For me, frustration or even anger during practice sessions used to be an almost-weekly event.
I can vividly remember some practice sessions (or after-audition meltdowns) where I would be in a Very Bad Place mentally. Like, keyboard-tray-sized-hole-in-the-wall Bad Place.
It took a long time for me to mature enough to learn how to deal with these sorts of frustrations due to misplaced beliefs. But I don’t think I’m alone in saying that this kind of growth has important to basically every aspect of my life.
Change What You Can
The process of reducing frustrations is easy to remember – all you have to do is remember the first four letters of the alphabet.
- A – The adversity. A missed note, a bombed audition, bad traffic, lack of a promotion, etc.
- B – The belief that is causing your frustration. Look for words like “should” or “must” to find these beliefs. “I should have won that audition!”
- C – The consequence(s) of that belief. If the belief is rigid or dysfunctional, these will be negative (like the aforementioned hole in the wall). If the belief is flexible or useful, the consequences are likely to be positive.
- D – Disputing your (dysfunctional) beliefs. Once you’re able to identify your ill-formed beliefs, you can start to reform your expectations and beliefs to more correctly align with reality.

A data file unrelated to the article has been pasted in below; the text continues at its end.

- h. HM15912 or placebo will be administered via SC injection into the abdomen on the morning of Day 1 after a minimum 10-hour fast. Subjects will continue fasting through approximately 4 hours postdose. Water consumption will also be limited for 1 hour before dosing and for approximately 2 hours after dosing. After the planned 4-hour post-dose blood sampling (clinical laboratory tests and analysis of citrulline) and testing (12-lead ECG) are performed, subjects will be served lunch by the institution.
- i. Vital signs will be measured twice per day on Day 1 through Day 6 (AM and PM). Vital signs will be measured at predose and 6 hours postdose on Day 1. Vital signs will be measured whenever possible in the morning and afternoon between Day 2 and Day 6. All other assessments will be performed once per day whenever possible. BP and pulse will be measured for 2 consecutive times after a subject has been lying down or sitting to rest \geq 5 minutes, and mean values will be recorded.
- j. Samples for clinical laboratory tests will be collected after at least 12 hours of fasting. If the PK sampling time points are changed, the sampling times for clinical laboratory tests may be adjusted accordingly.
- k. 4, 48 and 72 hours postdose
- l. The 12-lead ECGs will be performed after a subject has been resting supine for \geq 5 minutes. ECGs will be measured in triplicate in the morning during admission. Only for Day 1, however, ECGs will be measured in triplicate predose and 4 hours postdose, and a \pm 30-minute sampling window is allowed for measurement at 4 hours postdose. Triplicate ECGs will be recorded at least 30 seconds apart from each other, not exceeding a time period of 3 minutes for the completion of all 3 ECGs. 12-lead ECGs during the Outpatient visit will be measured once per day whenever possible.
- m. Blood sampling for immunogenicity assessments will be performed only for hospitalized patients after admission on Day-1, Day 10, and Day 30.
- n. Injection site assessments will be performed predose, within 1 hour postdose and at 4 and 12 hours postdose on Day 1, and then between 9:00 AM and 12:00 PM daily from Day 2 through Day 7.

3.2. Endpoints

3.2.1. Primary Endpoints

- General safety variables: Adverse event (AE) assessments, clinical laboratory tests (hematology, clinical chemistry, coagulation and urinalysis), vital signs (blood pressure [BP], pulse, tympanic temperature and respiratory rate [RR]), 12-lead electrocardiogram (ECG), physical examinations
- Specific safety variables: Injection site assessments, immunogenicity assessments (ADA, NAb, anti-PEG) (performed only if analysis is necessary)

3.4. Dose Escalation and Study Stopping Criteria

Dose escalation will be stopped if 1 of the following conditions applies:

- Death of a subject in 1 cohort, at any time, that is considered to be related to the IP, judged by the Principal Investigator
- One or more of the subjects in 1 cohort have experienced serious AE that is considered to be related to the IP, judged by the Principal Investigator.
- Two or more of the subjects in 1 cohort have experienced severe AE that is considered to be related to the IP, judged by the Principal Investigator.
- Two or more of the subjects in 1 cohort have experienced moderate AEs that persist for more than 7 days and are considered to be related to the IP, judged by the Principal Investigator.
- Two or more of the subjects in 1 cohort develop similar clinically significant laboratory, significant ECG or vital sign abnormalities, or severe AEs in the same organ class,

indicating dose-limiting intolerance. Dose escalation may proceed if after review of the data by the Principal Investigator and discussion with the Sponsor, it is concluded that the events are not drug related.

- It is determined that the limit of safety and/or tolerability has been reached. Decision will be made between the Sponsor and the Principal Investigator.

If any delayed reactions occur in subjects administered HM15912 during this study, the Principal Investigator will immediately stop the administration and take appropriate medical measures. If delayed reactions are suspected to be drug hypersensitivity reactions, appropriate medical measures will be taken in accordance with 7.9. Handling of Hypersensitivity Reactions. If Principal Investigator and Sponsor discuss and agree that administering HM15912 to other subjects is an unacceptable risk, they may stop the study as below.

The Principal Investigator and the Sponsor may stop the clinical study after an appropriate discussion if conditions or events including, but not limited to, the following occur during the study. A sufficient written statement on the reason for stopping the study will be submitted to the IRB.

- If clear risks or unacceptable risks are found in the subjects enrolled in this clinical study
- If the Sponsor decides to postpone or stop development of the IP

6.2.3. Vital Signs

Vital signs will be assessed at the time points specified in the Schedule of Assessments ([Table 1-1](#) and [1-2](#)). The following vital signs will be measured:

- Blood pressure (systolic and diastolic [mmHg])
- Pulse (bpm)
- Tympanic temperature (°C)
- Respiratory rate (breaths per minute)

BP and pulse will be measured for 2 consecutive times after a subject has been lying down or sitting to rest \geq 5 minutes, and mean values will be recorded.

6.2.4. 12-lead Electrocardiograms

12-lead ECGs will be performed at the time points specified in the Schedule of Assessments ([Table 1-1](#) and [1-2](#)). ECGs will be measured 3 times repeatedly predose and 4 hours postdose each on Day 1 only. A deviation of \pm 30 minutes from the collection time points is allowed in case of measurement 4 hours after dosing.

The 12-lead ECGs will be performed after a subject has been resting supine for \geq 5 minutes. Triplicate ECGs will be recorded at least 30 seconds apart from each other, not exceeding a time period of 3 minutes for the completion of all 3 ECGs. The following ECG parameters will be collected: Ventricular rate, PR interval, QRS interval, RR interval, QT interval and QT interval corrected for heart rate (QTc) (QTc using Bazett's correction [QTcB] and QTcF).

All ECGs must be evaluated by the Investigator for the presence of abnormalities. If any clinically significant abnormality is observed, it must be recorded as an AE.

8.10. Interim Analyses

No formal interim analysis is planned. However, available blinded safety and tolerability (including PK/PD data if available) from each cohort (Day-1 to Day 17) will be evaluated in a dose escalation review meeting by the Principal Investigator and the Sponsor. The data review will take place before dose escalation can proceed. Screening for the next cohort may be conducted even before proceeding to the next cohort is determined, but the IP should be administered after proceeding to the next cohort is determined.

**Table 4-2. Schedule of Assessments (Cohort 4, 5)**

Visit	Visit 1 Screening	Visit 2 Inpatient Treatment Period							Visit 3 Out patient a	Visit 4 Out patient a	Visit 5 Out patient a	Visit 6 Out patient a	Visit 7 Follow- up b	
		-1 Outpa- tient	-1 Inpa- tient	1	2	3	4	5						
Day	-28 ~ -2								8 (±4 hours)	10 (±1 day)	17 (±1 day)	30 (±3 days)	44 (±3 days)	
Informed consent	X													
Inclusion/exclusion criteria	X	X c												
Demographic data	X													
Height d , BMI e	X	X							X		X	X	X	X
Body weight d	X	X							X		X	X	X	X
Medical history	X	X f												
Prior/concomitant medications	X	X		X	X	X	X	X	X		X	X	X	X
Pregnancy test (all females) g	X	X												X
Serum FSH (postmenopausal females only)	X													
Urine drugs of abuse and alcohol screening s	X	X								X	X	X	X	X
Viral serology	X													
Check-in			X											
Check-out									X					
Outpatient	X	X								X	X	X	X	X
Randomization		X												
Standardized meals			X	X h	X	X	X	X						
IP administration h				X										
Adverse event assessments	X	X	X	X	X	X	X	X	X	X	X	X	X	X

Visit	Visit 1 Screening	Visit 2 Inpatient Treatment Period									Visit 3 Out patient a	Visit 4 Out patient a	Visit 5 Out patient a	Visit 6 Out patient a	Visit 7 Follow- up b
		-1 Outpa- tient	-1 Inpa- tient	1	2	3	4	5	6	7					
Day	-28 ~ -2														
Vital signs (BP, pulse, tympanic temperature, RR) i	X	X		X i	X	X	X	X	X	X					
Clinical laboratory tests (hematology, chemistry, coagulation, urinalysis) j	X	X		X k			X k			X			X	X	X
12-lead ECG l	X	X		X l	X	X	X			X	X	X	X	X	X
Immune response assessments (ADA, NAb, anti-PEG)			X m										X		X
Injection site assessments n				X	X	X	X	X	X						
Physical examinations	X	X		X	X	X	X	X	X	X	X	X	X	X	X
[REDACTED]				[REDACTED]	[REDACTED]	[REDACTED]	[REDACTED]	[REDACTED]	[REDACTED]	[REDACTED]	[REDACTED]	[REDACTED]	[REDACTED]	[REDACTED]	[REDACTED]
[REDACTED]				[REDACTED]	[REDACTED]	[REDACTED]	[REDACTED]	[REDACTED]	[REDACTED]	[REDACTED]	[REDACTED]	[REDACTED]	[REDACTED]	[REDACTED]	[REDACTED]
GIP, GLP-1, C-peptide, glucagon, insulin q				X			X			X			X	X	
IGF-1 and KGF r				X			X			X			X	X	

Ellis literally wrote a book about reducing frustration: How To Stubbornly Refuse To Make Yourself Miserable About Anything—Yes, Anything.
This book borrows ideas from lots of ancient and modern philosophy, but probably the central thought is best summarized as this quote from the Stoic philosopher Epictetus:
“Men are disturbed not by things, but by the views which they take of them.”Enchiridion of Epictetus
If you want more Stoic philosophy, the books by Ryan Holiday are highly-recommended. His collection of daily Stoic meditations are easy to read in under 5 minutes a day, and his books The Obstacle is the Way and Ego is the Enemy are also both highly-recommended by me.
I also wrote a bit about reducing frustration (and “rage-quitting”) way back in 2017. The five strategies linked in this post are also very useful!